Two scholars, Taylor Halverson and Tyler Griffin, spoke with Nick Galieti on the Latter-day Saint Perspectives podcast about the importance of understanding Book of Mormon geography while reading and studying the Book of Mormon.
Taylor Halverson is a BYU Teaching and Learning Consultant as well as a member of the Book of Mormon Central Executive Committee, and co-founder and co-director of the BYU Virtual Scriptures.
Tyler Griffin is an associate professor of ancient scripture at BYU. He is a co-founder and co-director of the BYU Virtual Scriptures Group.
Fairly early in the podcast, the two address why it is important to have an understanding of the geography of the Book of Mormon.
Book of Mormon Geography
What is and what isn’t important about Book of Mormon Geography in general?
Many people don’t understand the importance of thinking about Book of Mormon geography while reading the book. They are either confused by the fact that there are many different ideas about where the Book of Mormon took place, or apathetic about it. Tyler Griffin gives an interesting answer about the importance of understanding basic Book of Mormon geography in reading and studying the Book of Mormon.
Griffin states that different positions about Book of Mormon geography are like positions on a pendulum. Some people try to put pins on a map and “nail it down to a specific location.” Those educated guesses are ”all over the map — all over the world, in fact. Sri Lanka, Malaysia, Africa, Central America, South America, Baja, the heartland of America, North America in general — meaning it’s all over the place.” The church has a totally neutral position, basically stating that “The Lord hasn’t revealed this yet.” The other end of the pendulum is “I just don’t care at all about geography, and I’m going to totally skip thing that mentions it. I’m going to zone out if it starts talking about migrations, movements, war campaigns, and all of that. I just don’t care.” Readers from that extreme of the pendulum will miss a lot of the “principles and doctrines that are contained within those narratives that are semi-reliant on the geography.”
Griffin and Halverson are trying to take a middle ground. They are spending countless hours creating the proposed Book of Mormon geography maps so that “people don’t have to go through that effort to say, ‘Here are the relative distances, now focus on the doctrine.’”
Joseph Smith was Divinely Inspired
Joseph Smith was divinely inspired as evidenced by the geography mentioned in the Book of Mormon.
One of the interesting things that Griffin notes is that the Book of Mormon geography is consistent throughout the Book of Mormon, despite the fact that Joseph Smith didn’t have any maps to reference while translating the book. You’ve got roughly over 550 references to geography in the book, and it’s scattered through multiple stories over 531 pages.”
If Joseph Smith made up the book, then he was “an absolute genius, because the geography references are consistent across all of these stories and across all this time. According to the witnesses of the translation process, none of them have any reference to Joseph having charts, maps, books, reference materials. He’s just going. This guy is either translating this book by the gift and power of God, or he’s an absolute genius the likes of which I’ve never come across.”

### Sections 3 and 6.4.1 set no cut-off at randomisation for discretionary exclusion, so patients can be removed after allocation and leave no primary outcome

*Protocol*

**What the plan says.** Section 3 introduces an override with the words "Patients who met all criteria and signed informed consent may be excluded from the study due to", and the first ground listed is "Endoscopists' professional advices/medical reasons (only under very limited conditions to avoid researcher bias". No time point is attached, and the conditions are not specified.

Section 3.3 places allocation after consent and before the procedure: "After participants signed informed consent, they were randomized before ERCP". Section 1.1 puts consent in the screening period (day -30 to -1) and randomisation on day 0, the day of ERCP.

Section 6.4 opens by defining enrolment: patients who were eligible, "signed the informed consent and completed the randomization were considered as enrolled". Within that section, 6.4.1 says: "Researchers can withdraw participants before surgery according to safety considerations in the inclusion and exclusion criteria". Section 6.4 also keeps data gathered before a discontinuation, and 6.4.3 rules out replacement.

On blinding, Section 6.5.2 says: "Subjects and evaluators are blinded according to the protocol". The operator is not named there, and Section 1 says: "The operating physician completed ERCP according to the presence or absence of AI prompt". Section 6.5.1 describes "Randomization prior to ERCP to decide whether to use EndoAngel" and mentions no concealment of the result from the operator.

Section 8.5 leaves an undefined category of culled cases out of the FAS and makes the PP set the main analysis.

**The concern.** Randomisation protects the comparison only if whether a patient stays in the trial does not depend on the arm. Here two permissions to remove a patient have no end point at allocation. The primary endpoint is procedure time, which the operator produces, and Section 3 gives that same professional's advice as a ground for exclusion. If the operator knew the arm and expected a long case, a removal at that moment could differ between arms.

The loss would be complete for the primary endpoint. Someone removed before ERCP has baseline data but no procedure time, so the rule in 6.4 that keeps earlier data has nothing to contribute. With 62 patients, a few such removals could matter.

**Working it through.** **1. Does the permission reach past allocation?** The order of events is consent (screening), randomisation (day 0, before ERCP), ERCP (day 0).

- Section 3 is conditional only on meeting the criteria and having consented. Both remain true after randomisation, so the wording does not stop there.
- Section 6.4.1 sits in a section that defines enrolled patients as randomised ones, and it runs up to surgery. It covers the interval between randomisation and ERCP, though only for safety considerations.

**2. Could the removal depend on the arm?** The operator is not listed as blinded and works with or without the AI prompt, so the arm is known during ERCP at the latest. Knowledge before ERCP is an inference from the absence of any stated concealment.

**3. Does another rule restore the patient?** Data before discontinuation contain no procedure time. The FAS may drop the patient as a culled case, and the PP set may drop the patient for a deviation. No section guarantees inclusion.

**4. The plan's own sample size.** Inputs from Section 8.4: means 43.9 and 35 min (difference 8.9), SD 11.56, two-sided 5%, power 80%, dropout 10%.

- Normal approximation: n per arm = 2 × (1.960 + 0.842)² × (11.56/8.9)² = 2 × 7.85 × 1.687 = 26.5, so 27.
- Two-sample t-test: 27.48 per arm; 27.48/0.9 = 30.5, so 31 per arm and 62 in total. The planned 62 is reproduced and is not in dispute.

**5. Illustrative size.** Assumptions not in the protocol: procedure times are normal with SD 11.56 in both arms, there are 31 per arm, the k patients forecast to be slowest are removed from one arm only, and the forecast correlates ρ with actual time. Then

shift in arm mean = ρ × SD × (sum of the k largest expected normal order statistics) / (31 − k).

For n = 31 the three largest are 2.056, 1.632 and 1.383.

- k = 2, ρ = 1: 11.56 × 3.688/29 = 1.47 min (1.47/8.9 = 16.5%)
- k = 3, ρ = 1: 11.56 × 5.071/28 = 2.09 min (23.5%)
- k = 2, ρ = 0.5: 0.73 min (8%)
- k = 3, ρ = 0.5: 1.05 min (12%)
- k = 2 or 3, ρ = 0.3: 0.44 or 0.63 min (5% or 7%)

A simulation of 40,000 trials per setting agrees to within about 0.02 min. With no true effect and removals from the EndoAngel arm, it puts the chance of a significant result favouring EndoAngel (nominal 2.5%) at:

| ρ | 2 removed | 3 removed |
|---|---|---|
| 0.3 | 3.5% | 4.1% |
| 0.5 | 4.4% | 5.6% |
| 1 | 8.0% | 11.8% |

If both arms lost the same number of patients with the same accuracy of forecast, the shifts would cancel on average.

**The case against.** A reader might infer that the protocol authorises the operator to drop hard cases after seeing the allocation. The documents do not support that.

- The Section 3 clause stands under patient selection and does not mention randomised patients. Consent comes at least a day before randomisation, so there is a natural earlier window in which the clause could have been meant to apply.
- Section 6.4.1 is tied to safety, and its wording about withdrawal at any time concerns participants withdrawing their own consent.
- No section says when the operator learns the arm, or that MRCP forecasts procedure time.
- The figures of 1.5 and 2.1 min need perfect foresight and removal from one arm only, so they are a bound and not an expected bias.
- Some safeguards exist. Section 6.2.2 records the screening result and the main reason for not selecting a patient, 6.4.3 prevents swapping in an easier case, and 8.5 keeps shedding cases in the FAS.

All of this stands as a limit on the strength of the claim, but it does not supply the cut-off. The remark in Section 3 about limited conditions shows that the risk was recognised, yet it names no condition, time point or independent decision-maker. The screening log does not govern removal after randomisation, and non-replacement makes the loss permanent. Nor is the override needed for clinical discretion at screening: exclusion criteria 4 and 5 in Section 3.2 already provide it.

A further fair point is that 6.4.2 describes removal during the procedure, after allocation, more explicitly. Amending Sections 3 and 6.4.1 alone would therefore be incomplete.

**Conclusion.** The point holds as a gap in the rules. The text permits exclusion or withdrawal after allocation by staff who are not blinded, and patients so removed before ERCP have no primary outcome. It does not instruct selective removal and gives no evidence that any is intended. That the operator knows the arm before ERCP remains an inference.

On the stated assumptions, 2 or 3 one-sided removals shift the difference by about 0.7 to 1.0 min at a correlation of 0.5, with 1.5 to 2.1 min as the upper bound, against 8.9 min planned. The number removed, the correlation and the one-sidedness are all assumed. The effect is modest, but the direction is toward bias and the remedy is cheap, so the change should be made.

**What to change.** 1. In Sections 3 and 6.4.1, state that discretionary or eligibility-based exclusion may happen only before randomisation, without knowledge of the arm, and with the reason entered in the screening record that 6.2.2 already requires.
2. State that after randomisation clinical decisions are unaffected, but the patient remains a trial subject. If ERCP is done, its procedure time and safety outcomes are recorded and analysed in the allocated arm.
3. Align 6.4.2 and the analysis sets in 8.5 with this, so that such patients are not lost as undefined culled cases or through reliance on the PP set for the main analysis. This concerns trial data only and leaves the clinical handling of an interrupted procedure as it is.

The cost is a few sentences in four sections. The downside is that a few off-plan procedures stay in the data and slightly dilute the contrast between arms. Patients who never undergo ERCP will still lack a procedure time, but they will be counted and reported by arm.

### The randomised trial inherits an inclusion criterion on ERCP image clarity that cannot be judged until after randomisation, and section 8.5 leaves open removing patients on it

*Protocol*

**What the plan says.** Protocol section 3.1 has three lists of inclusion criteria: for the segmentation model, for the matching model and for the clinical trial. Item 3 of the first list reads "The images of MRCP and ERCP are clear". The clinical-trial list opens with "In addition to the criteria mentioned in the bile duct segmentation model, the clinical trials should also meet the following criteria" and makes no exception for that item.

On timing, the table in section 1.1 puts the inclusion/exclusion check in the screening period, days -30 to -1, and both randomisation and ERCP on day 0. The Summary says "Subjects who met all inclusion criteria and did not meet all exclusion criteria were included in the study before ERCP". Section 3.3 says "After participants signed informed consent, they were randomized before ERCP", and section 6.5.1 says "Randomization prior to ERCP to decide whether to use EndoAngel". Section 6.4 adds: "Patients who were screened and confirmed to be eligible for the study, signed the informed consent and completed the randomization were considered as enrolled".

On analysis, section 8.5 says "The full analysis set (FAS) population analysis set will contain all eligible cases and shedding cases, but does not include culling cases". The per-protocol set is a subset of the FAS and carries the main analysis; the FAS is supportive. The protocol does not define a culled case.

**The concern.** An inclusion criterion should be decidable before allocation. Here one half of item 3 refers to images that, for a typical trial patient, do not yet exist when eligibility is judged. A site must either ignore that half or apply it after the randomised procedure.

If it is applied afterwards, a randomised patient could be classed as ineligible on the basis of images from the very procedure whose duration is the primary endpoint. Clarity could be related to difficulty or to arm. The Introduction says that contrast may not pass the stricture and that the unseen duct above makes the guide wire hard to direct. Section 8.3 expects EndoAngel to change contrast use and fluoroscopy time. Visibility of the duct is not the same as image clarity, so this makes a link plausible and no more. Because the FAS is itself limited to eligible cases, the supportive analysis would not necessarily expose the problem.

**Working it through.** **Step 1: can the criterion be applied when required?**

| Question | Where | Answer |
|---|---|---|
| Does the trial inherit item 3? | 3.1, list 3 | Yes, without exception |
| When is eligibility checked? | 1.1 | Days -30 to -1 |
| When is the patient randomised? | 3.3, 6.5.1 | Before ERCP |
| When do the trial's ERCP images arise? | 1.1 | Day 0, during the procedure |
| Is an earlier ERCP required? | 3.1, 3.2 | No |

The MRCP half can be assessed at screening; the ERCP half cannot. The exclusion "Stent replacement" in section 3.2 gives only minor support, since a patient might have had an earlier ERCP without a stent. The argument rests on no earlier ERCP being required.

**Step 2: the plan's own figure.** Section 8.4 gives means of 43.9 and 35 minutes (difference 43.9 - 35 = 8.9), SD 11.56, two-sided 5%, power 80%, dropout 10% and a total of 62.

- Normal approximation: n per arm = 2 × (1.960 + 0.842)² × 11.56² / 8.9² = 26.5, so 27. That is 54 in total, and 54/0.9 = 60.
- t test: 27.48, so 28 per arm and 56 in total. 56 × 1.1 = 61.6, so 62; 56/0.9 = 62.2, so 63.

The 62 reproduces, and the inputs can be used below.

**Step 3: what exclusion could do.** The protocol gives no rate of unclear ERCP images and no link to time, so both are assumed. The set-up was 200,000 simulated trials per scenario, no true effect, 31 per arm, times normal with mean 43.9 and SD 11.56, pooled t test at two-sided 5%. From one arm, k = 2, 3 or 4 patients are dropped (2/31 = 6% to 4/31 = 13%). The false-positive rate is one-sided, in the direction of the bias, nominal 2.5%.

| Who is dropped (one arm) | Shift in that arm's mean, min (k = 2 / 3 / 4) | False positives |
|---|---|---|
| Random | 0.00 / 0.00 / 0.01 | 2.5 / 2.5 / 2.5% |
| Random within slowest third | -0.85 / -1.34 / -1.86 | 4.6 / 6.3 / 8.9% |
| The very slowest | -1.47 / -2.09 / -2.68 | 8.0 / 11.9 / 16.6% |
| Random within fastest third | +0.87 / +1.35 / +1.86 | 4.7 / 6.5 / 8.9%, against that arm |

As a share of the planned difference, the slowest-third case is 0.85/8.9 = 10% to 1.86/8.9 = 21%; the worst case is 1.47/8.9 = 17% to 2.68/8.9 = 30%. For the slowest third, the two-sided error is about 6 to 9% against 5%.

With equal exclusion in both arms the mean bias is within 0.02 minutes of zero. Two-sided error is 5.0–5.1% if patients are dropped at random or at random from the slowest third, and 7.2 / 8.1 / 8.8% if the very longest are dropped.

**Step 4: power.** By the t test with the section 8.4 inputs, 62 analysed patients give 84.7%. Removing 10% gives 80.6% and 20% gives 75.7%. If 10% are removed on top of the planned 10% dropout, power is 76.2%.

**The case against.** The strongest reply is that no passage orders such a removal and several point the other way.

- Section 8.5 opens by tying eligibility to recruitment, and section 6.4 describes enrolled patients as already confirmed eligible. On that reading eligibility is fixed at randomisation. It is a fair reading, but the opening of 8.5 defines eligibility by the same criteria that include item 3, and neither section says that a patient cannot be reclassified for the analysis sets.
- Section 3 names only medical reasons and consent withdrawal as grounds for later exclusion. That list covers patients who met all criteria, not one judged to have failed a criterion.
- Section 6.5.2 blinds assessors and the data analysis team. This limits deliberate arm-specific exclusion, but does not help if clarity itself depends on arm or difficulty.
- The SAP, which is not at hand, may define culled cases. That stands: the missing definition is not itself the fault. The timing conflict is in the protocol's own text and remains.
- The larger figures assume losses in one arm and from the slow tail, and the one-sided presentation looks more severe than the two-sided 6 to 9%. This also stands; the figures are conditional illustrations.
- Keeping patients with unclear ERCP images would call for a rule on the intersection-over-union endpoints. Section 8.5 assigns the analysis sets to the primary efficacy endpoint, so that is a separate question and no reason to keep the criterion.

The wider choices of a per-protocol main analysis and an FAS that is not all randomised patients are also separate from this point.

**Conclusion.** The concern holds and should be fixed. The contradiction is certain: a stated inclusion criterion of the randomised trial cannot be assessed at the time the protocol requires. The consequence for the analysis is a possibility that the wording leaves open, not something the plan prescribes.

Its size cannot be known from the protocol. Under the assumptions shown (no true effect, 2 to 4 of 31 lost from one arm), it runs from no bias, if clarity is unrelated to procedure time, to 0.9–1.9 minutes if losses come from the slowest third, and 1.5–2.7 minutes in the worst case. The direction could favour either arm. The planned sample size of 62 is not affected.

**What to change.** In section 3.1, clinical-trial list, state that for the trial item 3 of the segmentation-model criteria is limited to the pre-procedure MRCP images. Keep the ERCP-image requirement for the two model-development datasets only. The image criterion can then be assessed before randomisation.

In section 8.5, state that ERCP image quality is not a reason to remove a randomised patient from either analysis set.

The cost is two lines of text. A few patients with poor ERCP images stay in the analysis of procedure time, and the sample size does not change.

Without some map or reference material to reference, Joseph Smith could not have been consistent with the geography of the Book of Mormon.
The Importance of Book of Mormon Geography
Geography helps us More Deeply Understand Motivations of Book of Mormon Prophets.
Another thought-provoking reason that we should understand Book of Mormon geography is highlighted by the story of the missionary journeys of Alma. Without an understanding of the geography in the Book of Mormon, it might be tempting to think that Alma’s choices of where to preach were more arbitrary than they were. Halverson speaks to the point:
“This project gave me some new insights. For instance, Alma’s missionary journeys don’t seem to be random. We noticed that the Zoramites in this peripheral land in-between the Nephites and the Lamanites, they’re over on the eastern flanks. It’s very interesting as you look at where Alma’s going and spending time. It’s not just a spiritual move on his part to go preach the Zoramites. He’s trying to protect the physical safety of his people on the Nephite homeland from the potential of the Zoramites turncoat into the Lamanites. If you don’t have physical safety, spiritual safety can be very difficult. Alma is this brilliant tactician, from a military standpoint. It’s really fun to see that on the map. I’d read all about the stuff, but suddenly there’s this new insight about potentially why Alma is choosing that particular mission.”
Without the understanding of the location of the land of the Zoramites, one can’t truly appreciate all the motivations behind Alma’s mission to the Zoramites.
You can listen to the full podcast below.
Transcript: For a transcript of this podcast, go to LDS Perspectives Podcast.
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